Galatians 4:8-5:1

Paul begins this next section by comparing the Galatians’ interest in the law of Moses to the stoicheia (the natural elements), which were sometimes treated as gods (see A.A. Long and D.N. Sedley, The Hellenistic Philosophers. Vol. 1. Cambridge, 1987, 280-89). The comparison is clear enough, but how far we have moved from Paul the Pharisee for him to be able to compare the Galatians’ concern with "special days, months, and seasons" to pagan worship (4:8-11).

Paul then moves to a personal plea, asking that the Galatians remember Paul and their relationship, how he brought them the Gospel in spite of physical infirmity, and asking them not to fall for the "sweet nothings," if I may paraphrase it so, of those who have come to Galatia with another Gospel (4:12-18). He then draws a remarkable image of being in childbirth once again with his "little children" (4:19). It is a striking image, but not the only maternal image in Paul’s letters (see 1 Thess. 2:7). Paul sees himself not only as the spiritual father of his converts, but also on occasion as their mother. Since Paul often uses images of "immaturity" and "maturity" in Christ, this might make sense, as the mother in the ancient world had specific responsibilities with younger children, while the father became more engaged in the raising of older children. Whatever the social realities of first century parenting, Paul has a parental care for all of his converts and Churches, which is the reason, I believe, that he finds their abandonment of him so perplexing. If need be, though, he will give birth to them again in Christ.

Next Paul moves to an allegory for those "who want to be under the law" (4:21), in which he contrasts the slave woman, Hagar, and her child, with the free woman, Sarah, and her child. It seems likely that Paul is using the images and narratives of Abraham, Sarah and Hagar, both here and earlier in the letter, in a direct response to those who have come to Galatia with "another Gospel" and their readings of Genesis and the necessity of circumcision and the law. Paul, remarkably, equates Mount Sinai, the law of Moses, with slavery in this allegory, while "the son of the freeborn through a promise" is "Jerusalem above," either equatable with Jesus Christ himself, or the freedom and salvation he offers (4:21-31). Paul ends the passage by saying, "for freedom Christ has set us free; so stand firm and do not submit again to the yoke of slavery" (5:1). Is it any wonder that nascent Christianity ultimately could not grow in the bosom of Judaism? Paul’s understanding of the freedom that Christ has gained for all men and women simply burst the boundaries of Jewish particularism, at least as Paul grasped it. Yet, we might ask ourselves : to what extent do we today experience in the Church freedom from the law? If the insight had validity in a first century context, with the Church struggling to define itself, what relevance does it have for the lived faith of Christians today?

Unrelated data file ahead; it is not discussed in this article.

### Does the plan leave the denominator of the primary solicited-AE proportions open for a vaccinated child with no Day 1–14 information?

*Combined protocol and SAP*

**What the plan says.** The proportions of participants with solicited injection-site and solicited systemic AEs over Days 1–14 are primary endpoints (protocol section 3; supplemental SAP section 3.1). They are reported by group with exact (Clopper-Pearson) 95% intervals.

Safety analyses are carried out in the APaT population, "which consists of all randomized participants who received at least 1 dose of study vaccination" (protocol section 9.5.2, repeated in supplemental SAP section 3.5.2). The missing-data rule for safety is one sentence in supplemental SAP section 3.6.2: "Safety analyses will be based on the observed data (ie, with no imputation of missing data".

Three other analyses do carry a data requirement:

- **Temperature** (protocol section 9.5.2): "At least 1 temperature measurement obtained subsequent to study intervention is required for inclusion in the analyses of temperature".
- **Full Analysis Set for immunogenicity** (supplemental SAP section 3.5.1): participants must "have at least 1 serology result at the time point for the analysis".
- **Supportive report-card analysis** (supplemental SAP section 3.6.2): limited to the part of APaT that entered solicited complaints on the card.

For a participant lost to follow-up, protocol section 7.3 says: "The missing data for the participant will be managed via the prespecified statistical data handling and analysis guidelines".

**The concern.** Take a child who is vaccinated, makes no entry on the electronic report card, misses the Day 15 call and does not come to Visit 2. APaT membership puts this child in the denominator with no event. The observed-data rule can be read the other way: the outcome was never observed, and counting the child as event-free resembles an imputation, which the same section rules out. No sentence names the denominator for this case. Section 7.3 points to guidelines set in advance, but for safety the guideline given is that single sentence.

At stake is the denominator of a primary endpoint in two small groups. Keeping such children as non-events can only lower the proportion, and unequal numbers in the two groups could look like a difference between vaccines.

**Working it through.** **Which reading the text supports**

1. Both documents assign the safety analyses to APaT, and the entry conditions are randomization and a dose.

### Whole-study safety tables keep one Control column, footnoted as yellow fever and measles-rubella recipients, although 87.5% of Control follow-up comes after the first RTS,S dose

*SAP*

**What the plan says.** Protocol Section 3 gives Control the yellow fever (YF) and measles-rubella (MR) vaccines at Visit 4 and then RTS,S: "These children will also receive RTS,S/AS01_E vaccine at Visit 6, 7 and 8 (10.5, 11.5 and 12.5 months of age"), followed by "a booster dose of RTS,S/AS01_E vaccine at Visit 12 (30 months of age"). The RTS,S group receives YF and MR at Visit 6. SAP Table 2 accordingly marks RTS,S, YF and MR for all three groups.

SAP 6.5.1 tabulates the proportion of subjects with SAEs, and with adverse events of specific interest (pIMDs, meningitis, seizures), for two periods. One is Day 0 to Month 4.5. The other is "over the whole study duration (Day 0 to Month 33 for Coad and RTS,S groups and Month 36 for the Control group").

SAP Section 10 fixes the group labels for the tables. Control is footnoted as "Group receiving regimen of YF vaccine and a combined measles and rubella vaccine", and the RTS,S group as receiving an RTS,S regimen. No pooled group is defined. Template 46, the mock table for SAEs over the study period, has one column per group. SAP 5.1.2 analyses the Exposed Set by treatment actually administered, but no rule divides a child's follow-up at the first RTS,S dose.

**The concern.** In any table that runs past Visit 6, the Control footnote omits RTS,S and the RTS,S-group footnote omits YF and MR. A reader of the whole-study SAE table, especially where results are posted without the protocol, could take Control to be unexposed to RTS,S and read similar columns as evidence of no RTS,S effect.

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John W. Martens

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